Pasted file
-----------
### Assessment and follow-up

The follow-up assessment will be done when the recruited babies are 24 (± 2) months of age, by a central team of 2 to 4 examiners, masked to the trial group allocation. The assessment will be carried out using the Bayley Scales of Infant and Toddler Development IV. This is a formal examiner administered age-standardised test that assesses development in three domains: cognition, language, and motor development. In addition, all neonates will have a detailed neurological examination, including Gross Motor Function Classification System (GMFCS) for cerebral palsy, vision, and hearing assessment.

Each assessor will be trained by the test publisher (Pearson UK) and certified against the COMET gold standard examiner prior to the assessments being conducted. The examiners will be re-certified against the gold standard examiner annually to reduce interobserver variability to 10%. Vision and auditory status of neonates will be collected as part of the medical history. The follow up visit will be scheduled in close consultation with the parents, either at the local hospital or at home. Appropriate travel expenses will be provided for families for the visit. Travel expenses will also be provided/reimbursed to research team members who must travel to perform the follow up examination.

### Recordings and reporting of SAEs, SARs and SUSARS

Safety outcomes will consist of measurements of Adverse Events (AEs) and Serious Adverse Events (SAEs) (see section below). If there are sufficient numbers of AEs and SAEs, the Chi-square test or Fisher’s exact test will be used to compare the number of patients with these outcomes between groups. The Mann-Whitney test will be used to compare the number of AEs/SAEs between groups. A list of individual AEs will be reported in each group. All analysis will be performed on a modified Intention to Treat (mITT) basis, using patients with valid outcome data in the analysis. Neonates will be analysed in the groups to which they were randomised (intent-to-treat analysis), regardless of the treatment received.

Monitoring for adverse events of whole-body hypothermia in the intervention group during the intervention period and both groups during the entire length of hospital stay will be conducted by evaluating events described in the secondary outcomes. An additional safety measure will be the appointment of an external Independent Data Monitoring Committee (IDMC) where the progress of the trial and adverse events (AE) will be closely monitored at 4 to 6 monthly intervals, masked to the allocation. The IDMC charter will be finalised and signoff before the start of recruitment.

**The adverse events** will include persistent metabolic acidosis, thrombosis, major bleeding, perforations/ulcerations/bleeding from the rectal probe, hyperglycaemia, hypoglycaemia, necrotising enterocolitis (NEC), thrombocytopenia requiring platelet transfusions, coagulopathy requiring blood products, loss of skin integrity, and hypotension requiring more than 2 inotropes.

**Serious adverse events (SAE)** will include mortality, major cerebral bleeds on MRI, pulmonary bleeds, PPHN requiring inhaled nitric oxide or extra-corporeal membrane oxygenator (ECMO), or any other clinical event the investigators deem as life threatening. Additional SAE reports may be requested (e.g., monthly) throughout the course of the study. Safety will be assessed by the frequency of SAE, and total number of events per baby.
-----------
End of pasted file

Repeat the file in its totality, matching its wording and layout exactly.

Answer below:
### Assessment and follow-up

The follow-up assessment will be done when the recruited babies are 24 (± 2) months of age, by a central team of 2 to 4 examiners, masked to the trial group allocation. The assessment will be carried out using the Bayley Scales of Infant and Toddler Development IV. This is a formal examiner administered age-standardised test that assesses development in three domains: cognition, language, and motor development. In addition, all neonates will have a detailed neurological examination, including Gross Motor Function Classification System (GMFCS) for cerebral palsy, vision, and hearing assessment.

Each assessor will be trained by the test publisher (Pearson UK) and certified against the COMET gold standard examiner prior to the assessments being conducted. The examiners will be re-certified against the gold standard examiner annually to reduce interobserver variability to 10%. Vision and auditory status of neonates will be collected as part of the medical history. The follow up visit will be scheduled in close consultation with the parents, either at the local hospital or at home. Appropriate travel expenses will be provided for families for the visit. Travel expenses will also be provided/reimbursed to research team members who must travel to perform the follow up examination.

### Recordings and reporting of SAEs, SARs and SUSARS

Safety outcomes will consist of measurements of Adverse Events (AEs) and Serious Adverse Events (SAEs) (see section below). If there are sufficient numbers of AEs and SAEs, the Chi-square test or Fisher’s exact test will be used to compare the number of patients with these outcomes between groups. The Mann-Whitney test will be used to compare the number of AEs/SAEs between groups. A list of individual AEs will be reported in each group. All analysis will be performed on a modified Intention to Treat (mITT) basis, using patients with valid outcome data in the analysis. Neonates will be analysed in the groups to which they were randomised (intent-to-treat analysis), regardless of the treatment received.

Monitoring for adverse events of whole-body hypothermia in the intervention group during the intervention period and both groups during the entire length of hospital stay will be conducted by evaluating events described in the secondary outcomes. An additional safety measure will be the appointment of an external Independent Data Monitoring Committee (IDMC) where the progress of the trial and adverse events (AE) will be closely monitored at 4 to 6 monthly intervals, masked to the allocation. The IDMC charter will be finalised and signoff before the start of recruitment.

**The adverse events** will include persistent metabolic acidosis, thrombosis, major bleeding, perforations/ulcerations/bleeding from the rectal probe, hyperglycaemia, hypoglycaemia, necrotising enterocolitis (NEC), thrombocytopenia requiring platelet transfusions, coagulopathy requiring blood products, loss of skin integrity, and hypotension requiring more than 2 inotropes.

**Serious adverse events (SAE)** will include mortality, major cerebral bleeds on MRI, pulmonary bleeds, PPHN requiring inhaled nitric oxide or extra-corporeal membrane oxygenator (ECMO), or any other clinical event the investigators deem as life threatening. Additional SAE reports may be requested (e.g., monthly) throughout the course of the study. Safety will be assessed by the frequency of SAE, and total number of events per baby.